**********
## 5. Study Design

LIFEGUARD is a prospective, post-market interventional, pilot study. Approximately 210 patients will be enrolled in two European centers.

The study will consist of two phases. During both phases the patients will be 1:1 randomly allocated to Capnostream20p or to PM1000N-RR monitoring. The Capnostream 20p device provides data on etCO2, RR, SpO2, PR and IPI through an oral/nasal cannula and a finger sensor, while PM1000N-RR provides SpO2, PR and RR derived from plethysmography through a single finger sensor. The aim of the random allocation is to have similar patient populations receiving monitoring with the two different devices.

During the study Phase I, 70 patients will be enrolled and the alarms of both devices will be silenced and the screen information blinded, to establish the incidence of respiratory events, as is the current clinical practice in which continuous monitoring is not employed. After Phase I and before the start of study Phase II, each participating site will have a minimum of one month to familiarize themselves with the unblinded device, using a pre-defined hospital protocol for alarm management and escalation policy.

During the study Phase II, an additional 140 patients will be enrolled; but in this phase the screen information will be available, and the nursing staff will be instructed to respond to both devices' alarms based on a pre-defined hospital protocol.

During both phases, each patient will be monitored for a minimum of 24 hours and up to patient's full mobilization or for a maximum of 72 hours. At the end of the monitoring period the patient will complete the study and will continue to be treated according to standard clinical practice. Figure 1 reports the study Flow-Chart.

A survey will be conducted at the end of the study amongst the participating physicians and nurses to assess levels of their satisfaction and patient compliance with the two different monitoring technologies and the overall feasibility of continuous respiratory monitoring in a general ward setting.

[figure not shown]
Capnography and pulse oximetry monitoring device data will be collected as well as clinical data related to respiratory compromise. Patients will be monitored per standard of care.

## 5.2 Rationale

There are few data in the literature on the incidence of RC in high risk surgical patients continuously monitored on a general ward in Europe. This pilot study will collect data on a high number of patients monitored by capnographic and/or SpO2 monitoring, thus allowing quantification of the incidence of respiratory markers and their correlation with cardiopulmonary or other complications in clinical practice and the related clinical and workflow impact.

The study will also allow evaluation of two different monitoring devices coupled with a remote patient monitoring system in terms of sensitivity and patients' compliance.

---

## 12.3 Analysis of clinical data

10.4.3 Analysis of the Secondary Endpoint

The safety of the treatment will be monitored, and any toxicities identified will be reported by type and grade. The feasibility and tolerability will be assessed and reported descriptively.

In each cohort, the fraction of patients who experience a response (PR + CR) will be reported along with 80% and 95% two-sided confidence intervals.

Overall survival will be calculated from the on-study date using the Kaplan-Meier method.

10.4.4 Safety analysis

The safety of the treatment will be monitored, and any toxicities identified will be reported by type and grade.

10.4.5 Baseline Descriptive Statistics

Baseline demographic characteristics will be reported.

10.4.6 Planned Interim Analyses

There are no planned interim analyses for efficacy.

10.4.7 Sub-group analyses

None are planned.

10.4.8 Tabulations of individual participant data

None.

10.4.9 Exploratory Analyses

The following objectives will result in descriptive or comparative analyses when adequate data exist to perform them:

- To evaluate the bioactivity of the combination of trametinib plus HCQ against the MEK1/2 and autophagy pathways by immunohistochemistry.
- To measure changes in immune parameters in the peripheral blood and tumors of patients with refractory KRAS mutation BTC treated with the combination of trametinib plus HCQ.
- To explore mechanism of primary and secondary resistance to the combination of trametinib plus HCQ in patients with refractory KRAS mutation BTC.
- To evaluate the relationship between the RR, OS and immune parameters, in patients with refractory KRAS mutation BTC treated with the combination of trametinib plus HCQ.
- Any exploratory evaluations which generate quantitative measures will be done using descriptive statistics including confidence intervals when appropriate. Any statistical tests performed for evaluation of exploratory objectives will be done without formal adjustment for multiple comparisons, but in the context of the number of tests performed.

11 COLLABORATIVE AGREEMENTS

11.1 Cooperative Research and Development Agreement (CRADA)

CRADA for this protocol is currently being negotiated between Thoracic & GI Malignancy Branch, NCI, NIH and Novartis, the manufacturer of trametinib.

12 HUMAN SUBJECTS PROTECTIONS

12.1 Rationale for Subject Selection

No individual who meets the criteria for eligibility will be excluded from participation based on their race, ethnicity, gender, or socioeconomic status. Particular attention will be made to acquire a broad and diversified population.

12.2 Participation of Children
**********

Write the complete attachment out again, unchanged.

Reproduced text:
## 5. Study Design

LIFEGUARD is a prospective, post-market interventional, pilot study. Approximately 210 patients will be enrolled in two European centers.

The study will consist of two phases. During both phases the patients will be 1:1 randomly allocated to Capnostream20p or to PM1000N-RR monitoring. The Capnostream 20p device provides data on etCO2, RR, SpO2, PR and IPI through an oral/nasal cannula and a finger sensor, while PM1000N-RR provides SpO2, PR and RR derived from plethysmography through a single finger sensor. The aim of the random allocation is to have similar patient populations receiving monitoring with the two different devices.

During the study Phase I, 70 patients will be enrolled and the alarms of both devices will be silenced and the screen information blinded, to establish the incidence of respiratory events, as is the current clinical practice in which continuous monitoring is not employed. After Phase I and before the start of study Phase II, each participating site will have a minimum of one month to familiarize themselves with the unblinded device, using a pre-defined hospital protocol for alarm management and escalation policy.

During the study Phase II, an additional 140 patients will be enrolled; but in this phase the screen information will be available, and the nursing staff will be instructed to respond to both devices' alarms based on a pre-defined hospital protocol.

During both phases, each patient will be monitored for a minimum of 24 hours and up to patient's full mobilization or for a maximum of 72 hours. At the end of the monitoring period the patient will complete the study and will continue to be treated according to standard clinical practice. Figure 1 reports the study Flow-Chart.

A survey will be conducted at the end of the study amongst the participating physicians and nurses to assess levels of their satisfaction and patient compliance with the two different monitoring technologies and the overall feasibility of continuous respiratory monitoring in a general ward setting.

[figure not shown]
Capnography and pulse oximetry monitoring device data will be collected as well as clinical data related to respiratory compromise. Patients will be monitored per standard of care.

## 5.2 Rationale

There are few data in the literature on the incidence of RC in high risk surgical patients continuously monitored on a general ward in Europe. This pilot study will collect data on a high number of patients monitored by capnographic and/or SpO2 monitoring, thus allowing quantification of the incidence of respiratory markers and their correlation with cardiopulmonary or other complications in clinical practice and the related clinical and workflow impact.

The study will also allow evaluation of two different monitoring devices coupled with a remote patient monitoring system in terms of sensitivity and patients' compliance.

---

## 12.3 Analysis of clinical data

10.4.3 Analysis of the Secondary Endpoint

The safety of the treatment will be monitored, and any toxicities identified will be reported by type and grade. The feasibility and tolerability will be assessed and reported descriptively.

In each cohort, the fraction of patients who experience a response (PR + CR) will be reported along with 80% and 95% two-sided confidence intervals.

Overall survival will be calculated from the on-study date using the Kaplan-Meier method.

10.4.4 Safety analysis

The safety of the treatment will be monitored, and any toxicities identified will be reported by type and grade.

10.4.5 Baseline Descriptive Statistics

Baseline demographic characteristics will be reported.

10.4.6 Planned Interim Analyses

There are no planned interim analyses for efficacy.

10.4.7 Sub-group analyses

None are planned.

10.4.8 Tabulations of individual participant data

None.

10.4.9 Exploratory Analyses

The following objectives will result in descriptive or comparative analyses when adequate data exist to perform them:

- To evaluate the bioactivity of the combination of trametinib plus HCQ against the MEK1/2 and autophagy pathways by immunohistochemistry.
- To measure changes in immune parameters in the peripheral blood and tumors of patients with refractory KRAS mutation BTC treated with the combination of trametinib plus HCQ.
- To explore mechanism of primary and secondary resistance to the combination of trametinib plus HCQ in patients with refractory KRAS mutation BTC.
- To evaluate the relationship between the RR, OS and immune parameters, in patients with refractory KRAS mutation BTC treated with the combination of trametinib plus HCQ.
- Any exploratory evaluations which generate quantitative measures will be done using descriptive statistics including confidence intervals when appropriate. Any statistical tests performed for evaluation of exploratory objectives will be done without formal adjustment for multiple comparisons, but in the context of the number of tests performed.

11 COLLABORATIVE AGREEMENTS

11.1 Cooperative Research and Development Agreement (CRADA)

CRADA for this protocol is currently being negotiated between Thoracic & GI Malignancy Branch, NCI, NIH and Novartis, the manufacturer of trametinib.

12 HUMAN SUBJECTS PROTECTIONS

12.1 Rationale for Subject Selection

No individual who meets the criteria for eligibility will be excluded from participation based on their race, ethnicity, gender, or socioeconomic status. Particular attention will be made to acquire a broad and diversified population.

12.2 Participation of Children